She seems to have it in considerable bulk and you can buy as many doses as you want.


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kinevon wrote:

Hmmm. How about having cast a true strike?

Quote:
You gain temporary, intuitive insight into the immediate future during your next attack. Your next single attack roll (if it is made before the end of the next round) gains a +20 insight bonus. Additionally, you are not affected by the miss chance that applies to attackers trying to strike a concealed target.
Probably not...

It runs into the same problem - inability to see the target. Attacks of Opportunity events presume that the character can see that their target has dropped their guard, enabling the free attack. Keep that in mind and these questions become fairly easy.

Your regular attacks may ignore the concealment, but in order to make use of the opportunity he gives you to make an attack, you have to see that he gives you one in the first place.


Hannah's small shop is almost easy to miss being nearly sandwiched between two considerably larger buildings - the shipyard and The Pixie's Kitten (brothel). The noise of laughter, music, and general revelry can be easily heard from the Kitten but Hannah's is positively serene. Glass and earthenware jars surround the shelves and sheafs and bundles of other plant parts (leaves, stems, flowers) are placed about and give the location a surprisingly natural feel. The air is filled with the smells of flowers and savoy herbs.

Hannah herself is a willowy half-elven woman who has obviously seen quite a few summers but is still hale and healthy. Bits of leaves and other plant debris litter her frizzy hair and her nose and cheeks have seen a bit too much sun recently, but she beams when you enter the shop.
"Be with you in a moment, dears. I found a great source of ephedra today and I want to make sure I get it preserved properly."
Some jars rattle and you hear the sound of some quick snips from her scissors. In a moment or two, she's back and ready.

"Now, what can ol' Hannah do for you? If you've got an ailment, I've probably got the cure."


But, on the note of getting a caravan ready, how many of you have reviewed or read over the rules for caravans that appear in the Player's Guide? I'm willing to hand-wave a lot of that consideration off unless people want to be able to stat out a caravan with its staff. If people are willing to hand-wave most of it off, I'll still build a roster of NPCs filling various jobs so that you have people to interact with.


Sorry. Work has just been draining me. I've been researching how much we need to be compliant with the Americans with Disabilities Act and what that will require in tagging PDFs of medical records so that they can be understood by a reading application. And this is for a BIG customer.


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Tequila Sunrise wrote:


On a side note, I just ran across an ENworld thread in which a bunch of fans are dogpiling a 5e DM for wanting to eliminate the hard cap on ability scores. A desire that I sympathize with, even if it has obvious balance implications.* I would have expected more replies with constructive ideas to eliminate the cap and maintain balance, or at least a few more "Yeah, rulings not rules!"

But it seems that 5e fans don't take house ruling any more lightly than other editions. :)

I would say that's a highly... let's use the word creative interpretation of what's going on in that thread.


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Diffan wrote:


Most of this I find pretty funny because if someone had just done with with 4E at the onset such as formatted the powers to look like 3.5 spells / Maneuvers ala Tome of Battle instead of the color-coded boxes, removed Squares with Feet, used more traditional / fluid terminology instead of gamer jargon, and made it more clear that powers were subject to DM adjudication then I think 4E would probably still be supported by the fanbase to this day.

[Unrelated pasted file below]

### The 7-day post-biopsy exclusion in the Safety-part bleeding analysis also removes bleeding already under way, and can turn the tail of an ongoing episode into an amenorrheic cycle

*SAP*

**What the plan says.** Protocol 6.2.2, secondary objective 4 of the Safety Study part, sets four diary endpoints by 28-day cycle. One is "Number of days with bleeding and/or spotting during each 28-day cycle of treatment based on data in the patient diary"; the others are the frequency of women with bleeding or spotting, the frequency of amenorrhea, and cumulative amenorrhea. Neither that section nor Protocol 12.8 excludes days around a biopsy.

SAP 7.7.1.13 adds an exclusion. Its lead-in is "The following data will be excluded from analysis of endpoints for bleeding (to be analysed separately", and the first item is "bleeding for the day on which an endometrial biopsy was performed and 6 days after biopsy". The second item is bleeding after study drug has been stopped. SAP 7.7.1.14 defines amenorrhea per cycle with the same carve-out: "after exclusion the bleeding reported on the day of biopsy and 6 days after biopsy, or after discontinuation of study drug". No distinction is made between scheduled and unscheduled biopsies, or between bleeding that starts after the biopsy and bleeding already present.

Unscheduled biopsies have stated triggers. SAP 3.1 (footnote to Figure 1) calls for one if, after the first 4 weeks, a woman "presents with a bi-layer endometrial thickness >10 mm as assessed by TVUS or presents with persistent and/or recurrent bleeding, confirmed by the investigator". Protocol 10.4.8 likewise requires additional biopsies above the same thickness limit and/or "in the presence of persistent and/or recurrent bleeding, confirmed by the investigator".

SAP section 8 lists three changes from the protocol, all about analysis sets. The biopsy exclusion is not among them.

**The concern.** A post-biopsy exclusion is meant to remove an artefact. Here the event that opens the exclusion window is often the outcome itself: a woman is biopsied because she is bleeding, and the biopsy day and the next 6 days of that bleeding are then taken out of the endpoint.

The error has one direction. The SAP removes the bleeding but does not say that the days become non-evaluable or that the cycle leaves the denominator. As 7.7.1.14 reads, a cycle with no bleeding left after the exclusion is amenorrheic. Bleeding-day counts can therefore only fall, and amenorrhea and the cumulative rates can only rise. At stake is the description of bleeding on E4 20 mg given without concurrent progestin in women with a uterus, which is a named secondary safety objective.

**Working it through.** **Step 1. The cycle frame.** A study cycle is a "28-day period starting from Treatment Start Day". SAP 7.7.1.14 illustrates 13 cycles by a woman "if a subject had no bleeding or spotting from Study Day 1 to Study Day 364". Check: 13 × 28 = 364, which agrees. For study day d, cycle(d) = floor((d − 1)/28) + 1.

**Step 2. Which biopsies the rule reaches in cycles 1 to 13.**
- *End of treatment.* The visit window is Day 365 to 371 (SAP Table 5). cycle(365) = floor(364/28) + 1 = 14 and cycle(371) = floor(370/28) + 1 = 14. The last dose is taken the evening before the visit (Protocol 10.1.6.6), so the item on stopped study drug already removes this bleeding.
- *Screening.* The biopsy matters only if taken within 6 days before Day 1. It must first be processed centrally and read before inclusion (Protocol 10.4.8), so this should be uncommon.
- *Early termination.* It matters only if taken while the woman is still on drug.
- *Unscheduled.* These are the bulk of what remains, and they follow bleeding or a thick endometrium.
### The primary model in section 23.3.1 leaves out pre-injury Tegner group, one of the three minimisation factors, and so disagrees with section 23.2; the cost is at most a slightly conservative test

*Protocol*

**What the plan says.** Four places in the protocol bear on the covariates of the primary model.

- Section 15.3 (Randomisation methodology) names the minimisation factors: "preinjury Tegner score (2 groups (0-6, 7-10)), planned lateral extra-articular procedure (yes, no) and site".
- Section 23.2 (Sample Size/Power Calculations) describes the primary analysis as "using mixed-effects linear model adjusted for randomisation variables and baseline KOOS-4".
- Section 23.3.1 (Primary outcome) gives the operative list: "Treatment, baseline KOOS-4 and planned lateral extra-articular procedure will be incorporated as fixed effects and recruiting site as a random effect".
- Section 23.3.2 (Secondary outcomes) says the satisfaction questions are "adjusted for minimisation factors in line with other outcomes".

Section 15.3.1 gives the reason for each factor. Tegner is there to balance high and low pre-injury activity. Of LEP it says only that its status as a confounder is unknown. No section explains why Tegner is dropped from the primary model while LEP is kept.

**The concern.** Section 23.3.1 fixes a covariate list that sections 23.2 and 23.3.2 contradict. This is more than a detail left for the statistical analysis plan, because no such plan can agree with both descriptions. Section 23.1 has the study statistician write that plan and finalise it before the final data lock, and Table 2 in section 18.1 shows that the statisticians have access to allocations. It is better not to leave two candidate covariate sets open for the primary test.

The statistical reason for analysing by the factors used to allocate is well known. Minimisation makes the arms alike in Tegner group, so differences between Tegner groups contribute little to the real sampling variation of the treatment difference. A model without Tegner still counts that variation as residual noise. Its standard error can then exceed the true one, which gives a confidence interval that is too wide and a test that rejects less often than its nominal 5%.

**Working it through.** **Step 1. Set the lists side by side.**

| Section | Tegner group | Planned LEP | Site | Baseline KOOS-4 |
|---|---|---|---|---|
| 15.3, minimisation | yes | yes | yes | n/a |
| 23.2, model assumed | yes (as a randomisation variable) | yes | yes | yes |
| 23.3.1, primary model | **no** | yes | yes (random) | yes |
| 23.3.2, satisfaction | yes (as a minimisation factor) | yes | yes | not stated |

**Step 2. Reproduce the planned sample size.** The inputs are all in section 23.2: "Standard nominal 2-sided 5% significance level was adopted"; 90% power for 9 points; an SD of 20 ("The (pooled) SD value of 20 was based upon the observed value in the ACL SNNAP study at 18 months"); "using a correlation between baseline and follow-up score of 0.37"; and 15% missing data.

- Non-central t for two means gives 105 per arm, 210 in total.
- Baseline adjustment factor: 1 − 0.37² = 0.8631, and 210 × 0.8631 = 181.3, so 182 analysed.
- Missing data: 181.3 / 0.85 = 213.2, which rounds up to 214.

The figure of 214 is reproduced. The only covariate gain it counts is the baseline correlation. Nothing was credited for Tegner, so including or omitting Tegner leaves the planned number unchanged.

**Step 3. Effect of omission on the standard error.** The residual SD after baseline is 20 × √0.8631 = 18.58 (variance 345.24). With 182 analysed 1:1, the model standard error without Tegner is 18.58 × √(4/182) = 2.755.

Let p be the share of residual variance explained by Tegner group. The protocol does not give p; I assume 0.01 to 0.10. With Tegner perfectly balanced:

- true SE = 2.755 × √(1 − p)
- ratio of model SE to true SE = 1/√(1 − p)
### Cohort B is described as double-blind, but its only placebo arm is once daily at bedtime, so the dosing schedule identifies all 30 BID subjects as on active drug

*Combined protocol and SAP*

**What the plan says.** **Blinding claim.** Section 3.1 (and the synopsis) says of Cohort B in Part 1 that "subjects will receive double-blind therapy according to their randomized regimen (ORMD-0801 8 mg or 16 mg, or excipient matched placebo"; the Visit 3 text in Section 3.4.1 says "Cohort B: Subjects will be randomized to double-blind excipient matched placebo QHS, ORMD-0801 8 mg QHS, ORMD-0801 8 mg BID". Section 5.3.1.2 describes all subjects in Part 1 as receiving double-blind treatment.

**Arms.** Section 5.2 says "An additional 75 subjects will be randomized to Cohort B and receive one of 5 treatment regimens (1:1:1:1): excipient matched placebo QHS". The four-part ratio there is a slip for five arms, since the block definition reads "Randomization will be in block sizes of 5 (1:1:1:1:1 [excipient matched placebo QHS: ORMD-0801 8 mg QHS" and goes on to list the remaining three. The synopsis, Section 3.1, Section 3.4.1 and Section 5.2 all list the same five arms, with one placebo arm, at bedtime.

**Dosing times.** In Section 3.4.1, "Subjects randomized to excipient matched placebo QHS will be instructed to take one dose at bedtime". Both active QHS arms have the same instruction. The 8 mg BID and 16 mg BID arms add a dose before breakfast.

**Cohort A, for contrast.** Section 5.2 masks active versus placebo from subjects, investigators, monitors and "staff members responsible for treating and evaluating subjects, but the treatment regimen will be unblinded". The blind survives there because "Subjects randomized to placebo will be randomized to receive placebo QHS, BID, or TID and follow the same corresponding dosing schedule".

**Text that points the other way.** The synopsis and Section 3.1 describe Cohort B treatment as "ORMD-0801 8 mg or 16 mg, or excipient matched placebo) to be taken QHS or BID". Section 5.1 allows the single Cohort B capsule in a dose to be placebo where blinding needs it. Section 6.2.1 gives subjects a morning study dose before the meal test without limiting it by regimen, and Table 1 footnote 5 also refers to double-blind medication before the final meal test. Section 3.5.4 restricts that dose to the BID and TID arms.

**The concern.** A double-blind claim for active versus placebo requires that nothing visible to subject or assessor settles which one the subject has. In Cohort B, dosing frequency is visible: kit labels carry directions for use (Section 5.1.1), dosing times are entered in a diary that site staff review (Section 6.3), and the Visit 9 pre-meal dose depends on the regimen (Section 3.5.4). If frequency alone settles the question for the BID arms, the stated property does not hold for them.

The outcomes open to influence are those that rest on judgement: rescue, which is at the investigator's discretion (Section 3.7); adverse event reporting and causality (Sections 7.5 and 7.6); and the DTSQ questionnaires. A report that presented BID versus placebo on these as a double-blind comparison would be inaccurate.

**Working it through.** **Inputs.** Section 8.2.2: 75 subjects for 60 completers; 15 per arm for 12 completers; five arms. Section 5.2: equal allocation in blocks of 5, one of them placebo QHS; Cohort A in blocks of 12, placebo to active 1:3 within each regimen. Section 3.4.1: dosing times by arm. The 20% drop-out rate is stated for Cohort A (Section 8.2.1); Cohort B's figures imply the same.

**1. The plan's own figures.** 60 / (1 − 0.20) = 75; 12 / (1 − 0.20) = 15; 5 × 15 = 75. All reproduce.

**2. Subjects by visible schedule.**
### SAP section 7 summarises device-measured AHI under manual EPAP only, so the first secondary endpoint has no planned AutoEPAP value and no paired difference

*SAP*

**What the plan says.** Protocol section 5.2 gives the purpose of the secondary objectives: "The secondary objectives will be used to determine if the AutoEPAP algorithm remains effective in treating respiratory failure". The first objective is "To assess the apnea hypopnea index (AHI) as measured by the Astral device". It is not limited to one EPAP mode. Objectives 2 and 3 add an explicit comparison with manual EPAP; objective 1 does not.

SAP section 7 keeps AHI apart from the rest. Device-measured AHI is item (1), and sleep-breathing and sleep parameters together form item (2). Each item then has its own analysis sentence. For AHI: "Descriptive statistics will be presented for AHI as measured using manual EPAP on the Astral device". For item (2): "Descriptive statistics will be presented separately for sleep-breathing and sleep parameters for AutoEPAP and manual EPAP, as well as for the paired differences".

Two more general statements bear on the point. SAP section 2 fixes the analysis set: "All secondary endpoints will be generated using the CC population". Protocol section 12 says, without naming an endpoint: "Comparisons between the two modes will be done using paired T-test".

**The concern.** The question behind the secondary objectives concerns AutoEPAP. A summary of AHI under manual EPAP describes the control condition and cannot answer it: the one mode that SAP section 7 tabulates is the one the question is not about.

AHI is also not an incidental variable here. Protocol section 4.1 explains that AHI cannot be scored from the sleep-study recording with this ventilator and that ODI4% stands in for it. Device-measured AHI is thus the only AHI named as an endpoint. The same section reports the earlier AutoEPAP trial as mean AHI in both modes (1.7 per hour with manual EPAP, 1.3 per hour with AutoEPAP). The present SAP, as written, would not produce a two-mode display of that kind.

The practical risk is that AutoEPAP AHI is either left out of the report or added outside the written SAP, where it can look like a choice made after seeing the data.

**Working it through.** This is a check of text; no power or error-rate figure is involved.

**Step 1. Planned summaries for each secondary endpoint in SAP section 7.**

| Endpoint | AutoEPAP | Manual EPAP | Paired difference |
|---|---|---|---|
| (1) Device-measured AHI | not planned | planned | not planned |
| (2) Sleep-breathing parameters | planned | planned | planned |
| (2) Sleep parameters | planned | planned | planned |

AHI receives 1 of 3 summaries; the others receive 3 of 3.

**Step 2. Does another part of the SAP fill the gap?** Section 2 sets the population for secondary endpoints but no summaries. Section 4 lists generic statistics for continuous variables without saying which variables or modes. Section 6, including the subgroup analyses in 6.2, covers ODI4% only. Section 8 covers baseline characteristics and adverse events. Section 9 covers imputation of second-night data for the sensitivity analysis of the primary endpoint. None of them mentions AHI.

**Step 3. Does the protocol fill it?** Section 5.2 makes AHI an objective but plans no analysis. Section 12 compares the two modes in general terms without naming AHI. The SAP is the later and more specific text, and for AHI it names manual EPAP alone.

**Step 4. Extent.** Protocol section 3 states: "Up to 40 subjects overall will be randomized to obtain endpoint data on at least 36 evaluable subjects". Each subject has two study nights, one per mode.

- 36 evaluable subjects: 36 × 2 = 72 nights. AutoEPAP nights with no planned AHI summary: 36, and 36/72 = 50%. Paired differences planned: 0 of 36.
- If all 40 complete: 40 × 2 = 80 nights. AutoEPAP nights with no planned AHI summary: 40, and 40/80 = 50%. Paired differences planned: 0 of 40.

It's quite funny to see many 4E-naysayers gush over how great WotC is for bringing D&D back when so many 4E elements have remained on the fundamental level.

As someone who was disappointed with 4e, I can say that I think you've got a point. One of the reasons I think 3e got a less negative reaction than 4e is that while it made significant changes to the system, it drew attention to how it drew on D&D's roots and traditions. Moreover, some of the biggest structural changes, such as in magic items and their creation, were modular and easily ignored or modified to fit the older assumptions.

Basically, how WotC positioned its new changes mattered. And I don't think 5e will make the same mistakes.


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While I think most GMs unwilling to look at a build as complex as described by the OP are worried about cherry-picking power options, I might be reluctant to endorse such a character because it could take so long come to fruition and be weak until that point that it could lead to player frustration. There's a certain value in keeping things relatively simple - you're not always waiting for what's coming over the horizon - you're more able to live in the now.

Basically, as a GM, my job is to enable each player to succeed and that includes watching for weak options as well as strong.


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DrDeth wrote:
The main issue with Leadership is when a Player uses him as a source for crafting, like say Wands. Gives the Cohort Craft Wands, so that the cohort can sit home, cranking out wands while the main PC doesn;t have to burn a feat nor take downtime. This is abusive.

Frankly, I haven't found it to be particularly abusive at all. The most limiting factor I've seen has been money. Of course, characters in my game tended to take the winter off from adventuring (and I encouraged them to do so) so time crunches weren't as big a problem for them.


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Josh M. wrote: